We were devastated and angered by images of a mob’s violent invasion and desecration of the Capitol, interruption of an essential democratic function, and accompanying deaths and injuries.
Our horror has only intensified as the days have passed as we have absorbed increasingly alarming ramifications. We have each visited the Capitol – the People’s House – and been struck by the inspiring beauty of the building that serves both as a symbol of the nation’s democratic aspirations and the heart of its democratic process.
The purpose of this letter is, first, to sketch out our thoughts on the causes leading up to the attack and, second, to address the actions that must be taken to restore our community, reduce disunity and preserve our democracy.
Our nation has arrived at its present, ongoing, dangerous situation through a combination of (1) the active spread of false information, aided in great part by social media; (2) increasing polarization with aggressive promotion of hatred, blame and violence; and (3) the erosion of trust in democratic institutions and the rule of law.
We are facing one of the most complex, challenging and frightening times our republic has ever known, and how we deal with it will determine the future of our country. There are no quick fixes.
First, we must commit to truth as a core value. To do this, we must regulate social media to preclude it from transmitting certain kinds of messages, including incitements to violence and false statements of fact.
Second, we must have the courage to speak up for truth and democracy. As Elie Wiesel, who lost his family in a Nazi concentration camp, stated, “Silence encourages the tormentor, never the tormented.” Those who stay silent when it is important to speak up enable wrongdoers.
It has become increasingly clear that our communication strategies are deficient in that we tend to attack and blame, rather than strive to work together to promote the common good. How best to speak up then? When one speaks to another contemptuously, and dismisses their opinions and values out of hand, the listener naturally becomes less receptive and less able to communicate or collaborate constructively. We need respect, not ridicule; dialogue, not pontification; and collaboration, not domination. We need to learn to speak with open hearts in order to build understanding and wisdom. This does not mean we should not express righteous anger at the desecration of democratic institutions and processes. On the contrary, we should strive to understand and address the forces leading to such desecration, and work to bend those forces toward truth and justice.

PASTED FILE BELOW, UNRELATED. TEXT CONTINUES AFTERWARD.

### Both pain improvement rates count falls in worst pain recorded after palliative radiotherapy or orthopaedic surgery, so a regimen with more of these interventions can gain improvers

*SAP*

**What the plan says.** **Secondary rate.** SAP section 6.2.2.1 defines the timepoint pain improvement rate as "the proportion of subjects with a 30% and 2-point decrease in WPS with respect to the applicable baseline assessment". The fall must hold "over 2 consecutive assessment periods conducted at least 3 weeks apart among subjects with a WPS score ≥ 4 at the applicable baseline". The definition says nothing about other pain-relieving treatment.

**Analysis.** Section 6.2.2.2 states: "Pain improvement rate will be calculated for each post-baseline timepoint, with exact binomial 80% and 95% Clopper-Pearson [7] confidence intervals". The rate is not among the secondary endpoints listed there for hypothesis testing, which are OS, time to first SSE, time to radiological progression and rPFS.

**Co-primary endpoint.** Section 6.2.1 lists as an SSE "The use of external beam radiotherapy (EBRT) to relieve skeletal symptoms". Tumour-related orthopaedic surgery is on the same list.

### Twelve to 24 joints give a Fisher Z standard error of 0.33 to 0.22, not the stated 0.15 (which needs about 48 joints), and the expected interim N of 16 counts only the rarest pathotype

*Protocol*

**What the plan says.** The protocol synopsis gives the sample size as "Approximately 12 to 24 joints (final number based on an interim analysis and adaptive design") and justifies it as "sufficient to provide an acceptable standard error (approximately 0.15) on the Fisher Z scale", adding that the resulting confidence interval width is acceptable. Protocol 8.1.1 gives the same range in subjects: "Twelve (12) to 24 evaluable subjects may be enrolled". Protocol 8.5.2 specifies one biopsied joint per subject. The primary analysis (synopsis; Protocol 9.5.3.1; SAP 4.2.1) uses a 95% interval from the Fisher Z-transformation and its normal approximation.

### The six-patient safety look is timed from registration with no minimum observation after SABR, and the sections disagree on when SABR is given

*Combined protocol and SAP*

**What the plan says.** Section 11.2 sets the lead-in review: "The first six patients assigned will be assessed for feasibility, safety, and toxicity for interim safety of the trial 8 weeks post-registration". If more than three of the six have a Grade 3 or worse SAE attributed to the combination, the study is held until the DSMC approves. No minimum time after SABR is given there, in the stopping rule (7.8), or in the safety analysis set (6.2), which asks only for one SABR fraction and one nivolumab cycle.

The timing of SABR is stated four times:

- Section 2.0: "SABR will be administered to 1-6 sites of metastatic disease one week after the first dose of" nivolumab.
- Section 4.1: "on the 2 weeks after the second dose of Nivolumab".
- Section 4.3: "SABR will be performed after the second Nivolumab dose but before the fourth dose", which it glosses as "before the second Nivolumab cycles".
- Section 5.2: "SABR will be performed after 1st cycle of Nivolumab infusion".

Third, we must strive to be good citizens. President Kennedy pointed the way: “Ask not what your country can do for you, ask what you can do for your country.” Citizenship can be measured by one’s contribution to the common good.
Good citizenship also calls for us to avoid demonizing those who disagree with us. When we demonize others, we dehumanize them, and that gives us permission to mistreat them. In addition, good citizenship requires us to demand to see the evidence behind assertions of fact made by the media, political leaders and others.
As a nation of 330 million people, it is inevitable we will disagree on many issues. Threats and bullying are inherently anti-democratic because they impede the expression of the free will of the people. Therefore, we must listen to each other and seek common ground, however rough the terrain.
This doesn’t mean, however, that we should not take swift and strong action to enforce the rule of law when the laws have been violated, as they were on Jan. 6. On the contrary, our democratic values and institutions must be protected, physically when necessary, in order to preserve and protect the basic rights set forth in our Declaration of Independence, namely equality of all people before the law, life, liberty and the pursuit of happiness.
Allen Ferguson and Victoria Amada live in Santa Fe and El Prado.